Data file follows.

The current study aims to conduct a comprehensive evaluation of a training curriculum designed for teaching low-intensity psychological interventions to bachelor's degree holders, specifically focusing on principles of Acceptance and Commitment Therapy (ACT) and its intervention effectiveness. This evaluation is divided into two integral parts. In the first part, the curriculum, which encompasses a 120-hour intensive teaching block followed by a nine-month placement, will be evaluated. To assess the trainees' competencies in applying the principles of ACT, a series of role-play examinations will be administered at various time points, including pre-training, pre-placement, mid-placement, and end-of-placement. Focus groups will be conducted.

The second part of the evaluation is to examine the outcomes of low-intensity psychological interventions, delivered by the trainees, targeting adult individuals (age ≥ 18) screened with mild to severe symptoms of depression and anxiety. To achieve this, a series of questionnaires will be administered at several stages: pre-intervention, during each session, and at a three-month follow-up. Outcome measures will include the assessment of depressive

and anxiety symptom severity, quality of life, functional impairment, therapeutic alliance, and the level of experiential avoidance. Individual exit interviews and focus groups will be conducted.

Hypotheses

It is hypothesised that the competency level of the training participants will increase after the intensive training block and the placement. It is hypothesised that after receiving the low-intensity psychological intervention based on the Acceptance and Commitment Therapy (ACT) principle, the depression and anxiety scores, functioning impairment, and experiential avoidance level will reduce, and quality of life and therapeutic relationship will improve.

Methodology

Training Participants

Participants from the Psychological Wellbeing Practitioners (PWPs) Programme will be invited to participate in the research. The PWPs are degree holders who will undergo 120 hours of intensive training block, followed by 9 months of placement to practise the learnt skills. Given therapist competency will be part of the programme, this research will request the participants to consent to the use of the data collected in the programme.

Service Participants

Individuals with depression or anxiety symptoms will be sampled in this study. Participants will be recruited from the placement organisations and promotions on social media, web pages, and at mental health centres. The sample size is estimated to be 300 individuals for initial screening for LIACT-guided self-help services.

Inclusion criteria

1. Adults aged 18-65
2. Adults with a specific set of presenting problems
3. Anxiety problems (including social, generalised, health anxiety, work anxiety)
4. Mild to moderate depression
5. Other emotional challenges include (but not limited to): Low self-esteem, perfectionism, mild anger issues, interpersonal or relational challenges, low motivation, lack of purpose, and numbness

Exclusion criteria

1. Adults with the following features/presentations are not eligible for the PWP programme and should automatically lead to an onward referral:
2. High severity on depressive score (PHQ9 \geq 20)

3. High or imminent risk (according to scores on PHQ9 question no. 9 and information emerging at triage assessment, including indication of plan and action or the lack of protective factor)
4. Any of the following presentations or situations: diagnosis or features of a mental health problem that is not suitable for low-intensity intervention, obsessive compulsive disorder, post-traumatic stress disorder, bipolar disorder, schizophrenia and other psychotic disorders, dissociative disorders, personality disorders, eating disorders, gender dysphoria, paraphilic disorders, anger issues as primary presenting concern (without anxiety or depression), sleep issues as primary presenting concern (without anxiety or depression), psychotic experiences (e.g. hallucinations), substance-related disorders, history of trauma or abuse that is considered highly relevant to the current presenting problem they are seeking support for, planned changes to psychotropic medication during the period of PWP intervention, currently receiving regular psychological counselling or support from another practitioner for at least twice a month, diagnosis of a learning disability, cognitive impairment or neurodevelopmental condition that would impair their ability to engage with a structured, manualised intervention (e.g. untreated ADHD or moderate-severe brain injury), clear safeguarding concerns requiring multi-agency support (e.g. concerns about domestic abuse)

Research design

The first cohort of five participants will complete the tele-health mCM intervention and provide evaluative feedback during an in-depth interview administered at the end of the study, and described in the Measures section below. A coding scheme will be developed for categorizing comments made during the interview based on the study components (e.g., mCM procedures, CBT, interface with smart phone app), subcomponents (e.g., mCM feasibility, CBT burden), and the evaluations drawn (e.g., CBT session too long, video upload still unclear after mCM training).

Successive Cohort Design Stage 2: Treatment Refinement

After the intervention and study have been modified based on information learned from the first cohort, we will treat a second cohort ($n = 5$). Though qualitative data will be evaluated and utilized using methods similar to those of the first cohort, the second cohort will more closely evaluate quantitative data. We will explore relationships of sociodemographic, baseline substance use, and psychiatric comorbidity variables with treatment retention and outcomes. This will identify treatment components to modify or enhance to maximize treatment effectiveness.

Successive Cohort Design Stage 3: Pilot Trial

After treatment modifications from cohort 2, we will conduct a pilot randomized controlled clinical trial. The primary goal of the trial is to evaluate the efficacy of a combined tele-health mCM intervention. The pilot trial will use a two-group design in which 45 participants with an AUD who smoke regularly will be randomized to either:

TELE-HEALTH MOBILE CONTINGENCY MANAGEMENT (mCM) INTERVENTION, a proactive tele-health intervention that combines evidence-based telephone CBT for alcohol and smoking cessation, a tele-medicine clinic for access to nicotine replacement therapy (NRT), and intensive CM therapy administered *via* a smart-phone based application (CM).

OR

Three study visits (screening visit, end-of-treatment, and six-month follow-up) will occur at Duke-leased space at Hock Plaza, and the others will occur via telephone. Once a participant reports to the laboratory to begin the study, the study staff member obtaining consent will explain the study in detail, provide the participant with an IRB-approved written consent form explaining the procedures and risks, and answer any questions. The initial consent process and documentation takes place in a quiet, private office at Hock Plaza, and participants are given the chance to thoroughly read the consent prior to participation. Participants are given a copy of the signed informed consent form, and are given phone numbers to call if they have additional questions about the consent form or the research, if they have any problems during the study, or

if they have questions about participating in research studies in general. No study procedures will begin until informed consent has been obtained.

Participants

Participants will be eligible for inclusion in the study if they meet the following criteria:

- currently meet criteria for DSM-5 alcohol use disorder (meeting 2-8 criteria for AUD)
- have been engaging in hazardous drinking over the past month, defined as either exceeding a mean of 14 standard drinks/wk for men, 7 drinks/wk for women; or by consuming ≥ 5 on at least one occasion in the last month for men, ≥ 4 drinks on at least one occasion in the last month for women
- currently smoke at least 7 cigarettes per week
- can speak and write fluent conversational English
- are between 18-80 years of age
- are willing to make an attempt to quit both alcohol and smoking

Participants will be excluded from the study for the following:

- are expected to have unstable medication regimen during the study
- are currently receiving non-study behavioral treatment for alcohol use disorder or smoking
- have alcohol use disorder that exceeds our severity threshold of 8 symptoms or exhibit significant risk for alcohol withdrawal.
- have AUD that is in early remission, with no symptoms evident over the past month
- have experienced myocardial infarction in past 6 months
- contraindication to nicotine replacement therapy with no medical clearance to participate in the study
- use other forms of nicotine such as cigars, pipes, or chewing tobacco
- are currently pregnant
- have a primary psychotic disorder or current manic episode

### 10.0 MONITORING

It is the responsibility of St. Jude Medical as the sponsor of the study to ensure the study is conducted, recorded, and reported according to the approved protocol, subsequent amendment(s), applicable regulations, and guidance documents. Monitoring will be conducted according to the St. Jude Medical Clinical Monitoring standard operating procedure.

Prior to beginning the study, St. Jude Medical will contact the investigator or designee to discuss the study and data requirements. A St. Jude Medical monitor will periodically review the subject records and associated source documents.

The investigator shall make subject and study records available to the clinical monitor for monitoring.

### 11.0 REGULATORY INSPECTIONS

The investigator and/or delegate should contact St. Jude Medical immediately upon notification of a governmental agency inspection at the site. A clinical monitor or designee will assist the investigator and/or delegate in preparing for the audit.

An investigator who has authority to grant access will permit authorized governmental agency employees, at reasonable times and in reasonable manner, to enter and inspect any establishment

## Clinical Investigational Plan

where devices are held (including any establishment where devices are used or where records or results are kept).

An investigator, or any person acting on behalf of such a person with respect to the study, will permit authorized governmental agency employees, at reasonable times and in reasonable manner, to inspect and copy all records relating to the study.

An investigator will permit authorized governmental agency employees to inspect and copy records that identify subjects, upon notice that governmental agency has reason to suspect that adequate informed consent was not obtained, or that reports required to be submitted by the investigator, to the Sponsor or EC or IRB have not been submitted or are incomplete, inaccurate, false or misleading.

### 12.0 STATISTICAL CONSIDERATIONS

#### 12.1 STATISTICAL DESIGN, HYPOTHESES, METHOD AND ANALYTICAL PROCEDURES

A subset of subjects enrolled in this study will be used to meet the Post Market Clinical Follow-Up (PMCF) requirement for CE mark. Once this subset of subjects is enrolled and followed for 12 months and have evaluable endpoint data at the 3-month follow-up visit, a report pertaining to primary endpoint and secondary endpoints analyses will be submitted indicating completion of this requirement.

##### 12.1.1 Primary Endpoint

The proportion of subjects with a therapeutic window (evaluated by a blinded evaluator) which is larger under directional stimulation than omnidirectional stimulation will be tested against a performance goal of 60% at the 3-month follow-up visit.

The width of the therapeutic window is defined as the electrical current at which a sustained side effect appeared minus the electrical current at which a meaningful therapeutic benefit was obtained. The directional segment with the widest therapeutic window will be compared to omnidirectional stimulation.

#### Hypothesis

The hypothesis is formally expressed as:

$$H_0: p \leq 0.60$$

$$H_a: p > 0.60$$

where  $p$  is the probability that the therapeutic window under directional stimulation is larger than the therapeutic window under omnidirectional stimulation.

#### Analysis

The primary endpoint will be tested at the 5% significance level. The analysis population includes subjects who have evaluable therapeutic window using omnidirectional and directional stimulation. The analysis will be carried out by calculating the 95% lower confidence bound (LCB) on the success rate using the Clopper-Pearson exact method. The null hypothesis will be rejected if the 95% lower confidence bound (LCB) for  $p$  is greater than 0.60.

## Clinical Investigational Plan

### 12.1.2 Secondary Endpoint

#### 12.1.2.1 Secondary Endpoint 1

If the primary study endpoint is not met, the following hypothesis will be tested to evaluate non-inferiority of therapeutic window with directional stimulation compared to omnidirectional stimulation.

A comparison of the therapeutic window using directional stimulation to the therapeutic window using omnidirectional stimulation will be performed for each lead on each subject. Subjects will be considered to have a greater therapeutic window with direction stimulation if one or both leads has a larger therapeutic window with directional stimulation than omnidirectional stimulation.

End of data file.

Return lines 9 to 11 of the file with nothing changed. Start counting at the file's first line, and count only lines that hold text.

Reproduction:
Service Participants

Individuals with depression or anxiety symptoms will be sampled in this study. Participants will be recruited from the placement organisations and promotions on social media, web pages, and at mental health centres. The sample size is estimated to be 300 individuals for initial screening for LIACT-guided self-help services.

Inclusion criteria